Pief's humanity, integrity, and commitment to principles were the hallmark of his life, and earned him universal respect above and beyond the admiration for him as a physicist and creator of the Stanford Linear Accelerator Center (SLAC).
I first met Pief in 1951 when he arrived at Stanford University, where I was working temporarily as a physics instructor. Pief moved to Stanford because the University of California required its faculty and other employees to sign a loyalty oath to the U.S. Constitution. It was the heyday of security witch hunts and investigations into communist subversion by congressional un-American activity committees. This requirement to sign such a special loyalty oath affirming "lack of communist contamination," as Pief called it, caused a major disruption at Berkeley. A number of faculty members quit, and others were fired for refusing to sign the oath. There was no question about Pief's loyalty; he had security clearances to work on the atomic bomb at Los Alamos during World War II. He did reluctantly sign the oath, but then he resigned, saying the oath was wrong and the situation too intolerable for him. Incidentally, the courts later ruled that requiring that oath was illegal.
It was Stanford's great fortune that Pief chose to accept a position as a physics professor. He subsequently assumed directorship of the High Energy Physics Lab, which went on to do great science. Pief was also popular for his excellent lectures, patience, and accessibility, creating the same open, collegial relationship with students that he nurtured for all of us at SLAC.
Pief could be very persuasive. When addressing an issue, he did his homework; those who dealt with him knew they were up against a powerful force of nature. This was true at SLAC on detailed technical issues such as alignment of the accelerator, as well as in his Washington activities--whether dealing with nuclear bomb testing or support for science. Pief was deeply engaged at all stages--frequently at 37,000 feet, en route to Washington, Moscow, Geneva, Beijing, or wherever.
During the Eisenhower administration, he headed the White House technical working group dealing with methods for detecting nuclear explosions in space. This was an early step to a treaty banning nuclear testing above ground or in the oceans, tests that would lead to environmental damage and radioactive fallout that threatened humans. The results of his study were presented by President Dwight D. Eisenhower in diplomatic negotiations with Russia in 1959, in which Pief participated as chairman of the U.S. team in one of the technical negotiations with Soviet counterparts.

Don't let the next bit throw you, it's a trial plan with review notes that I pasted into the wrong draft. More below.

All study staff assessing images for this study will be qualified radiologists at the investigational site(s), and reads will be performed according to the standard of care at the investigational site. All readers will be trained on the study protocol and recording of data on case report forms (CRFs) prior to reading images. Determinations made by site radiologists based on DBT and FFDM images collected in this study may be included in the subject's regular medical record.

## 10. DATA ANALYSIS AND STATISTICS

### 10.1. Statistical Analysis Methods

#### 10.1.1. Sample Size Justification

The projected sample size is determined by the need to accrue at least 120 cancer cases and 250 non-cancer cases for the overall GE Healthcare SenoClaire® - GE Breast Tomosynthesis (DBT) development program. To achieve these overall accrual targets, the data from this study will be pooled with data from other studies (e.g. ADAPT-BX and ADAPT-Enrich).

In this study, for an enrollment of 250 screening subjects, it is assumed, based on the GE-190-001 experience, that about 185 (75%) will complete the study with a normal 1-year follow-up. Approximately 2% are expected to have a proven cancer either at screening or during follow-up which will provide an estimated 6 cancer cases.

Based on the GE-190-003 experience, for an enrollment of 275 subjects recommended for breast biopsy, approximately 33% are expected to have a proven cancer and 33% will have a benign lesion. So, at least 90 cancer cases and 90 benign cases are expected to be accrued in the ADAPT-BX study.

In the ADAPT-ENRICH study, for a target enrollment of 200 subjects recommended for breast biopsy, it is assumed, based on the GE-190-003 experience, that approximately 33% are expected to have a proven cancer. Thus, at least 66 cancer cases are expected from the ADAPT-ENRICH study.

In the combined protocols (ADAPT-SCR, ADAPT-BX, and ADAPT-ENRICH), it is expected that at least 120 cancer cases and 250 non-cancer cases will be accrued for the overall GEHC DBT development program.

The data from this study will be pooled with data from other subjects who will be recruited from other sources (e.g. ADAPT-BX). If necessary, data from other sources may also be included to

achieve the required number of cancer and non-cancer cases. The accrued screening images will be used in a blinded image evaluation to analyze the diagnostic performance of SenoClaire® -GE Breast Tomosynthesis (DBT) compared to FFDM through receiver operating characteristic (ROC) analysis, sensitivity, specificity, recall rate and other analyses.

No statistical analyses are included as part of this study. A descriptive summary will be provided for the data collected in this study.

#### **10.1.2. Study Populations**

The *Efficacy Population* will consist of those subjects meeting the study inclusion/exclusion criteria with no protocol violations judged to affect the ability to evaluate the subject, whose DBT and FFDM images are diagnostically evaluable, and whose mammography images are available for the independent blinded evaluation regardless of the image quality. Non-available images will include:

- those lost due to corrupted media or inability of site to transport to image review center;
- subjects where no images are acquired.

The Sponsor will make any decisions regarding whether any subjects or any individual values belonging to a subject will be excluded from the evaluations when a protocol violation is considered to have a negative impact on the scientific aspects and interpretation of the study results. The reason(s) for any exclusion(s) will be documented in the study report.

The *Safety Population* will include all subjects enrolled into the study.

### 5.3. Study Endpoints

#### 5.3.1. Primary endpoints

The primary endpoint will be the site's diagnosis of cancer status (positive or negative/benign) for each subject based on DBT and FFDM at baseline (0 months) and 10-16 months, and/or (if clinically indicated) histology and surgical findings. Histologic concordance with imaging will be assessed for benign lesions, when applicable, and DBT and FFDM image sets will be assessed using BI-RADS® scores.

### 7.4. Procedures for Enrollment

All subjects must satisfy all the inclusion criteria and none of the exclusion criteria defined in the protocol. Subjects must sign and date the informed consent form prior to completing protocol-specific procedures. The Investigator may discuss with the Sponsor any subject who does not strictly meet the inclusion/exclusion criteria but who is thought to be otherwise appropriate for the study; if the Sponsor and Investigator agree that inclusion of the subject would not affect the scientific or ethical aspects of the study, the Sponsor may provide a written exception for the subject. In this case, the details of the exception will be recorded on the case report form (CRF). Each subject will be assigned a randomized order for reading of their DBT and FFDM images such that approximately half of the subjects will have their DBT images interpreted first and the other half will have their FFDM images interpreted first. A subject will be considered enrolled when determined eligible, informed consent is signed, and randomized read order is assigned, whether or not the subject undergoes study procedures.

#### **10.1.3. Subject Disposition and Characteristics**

Their agreement was the first step toward the signing of the Limited Test Ban Treaty in 1963, which restricted all nuclear testing to underground sites. He contributed much more work on testing limits for the next 35 years, leading up to the Comprehensive Test Ban Treaty, signed by the United States and ratified by a total of 140 countries, although not by the United States. Even though it's not yet officially in force, all the nuclear powers (except North Korea, which tested last year) are complying with it.
Pief's prominence and importance in trying to control the arms race and save the world from nuclear holocaust drew attention from Playboy in June 1977. "Dr. Panofsky may be the brightest man in the world," the article noted. And later, "He is 5-feet, 2-inches tall, weighs 150 pounds, neither smokes nor drinks, and is manifestly, painfully indifferent to clothes. Not that he is a nudist; just that his mind is on higher things." Playboy then went on to describe Pief's other charms, one of them being that he built a straight 10,000-foot "long vacuum pipe that is housed in a heavy concrete casing some 25 feet underground that has no practical use whatsoever." Playboy also called him "a key figure in the Strangelove" business. Finally, the magazine concluded, "He therefore has helped the government avoid potentially embarrassing crushing boo-boos." I can personally vouch for the accuracy of that statement. I only wish that his views had been accepted and acted upon more frequently. We'd be in better shape today facing the dangers of nuclear weapons if they had been.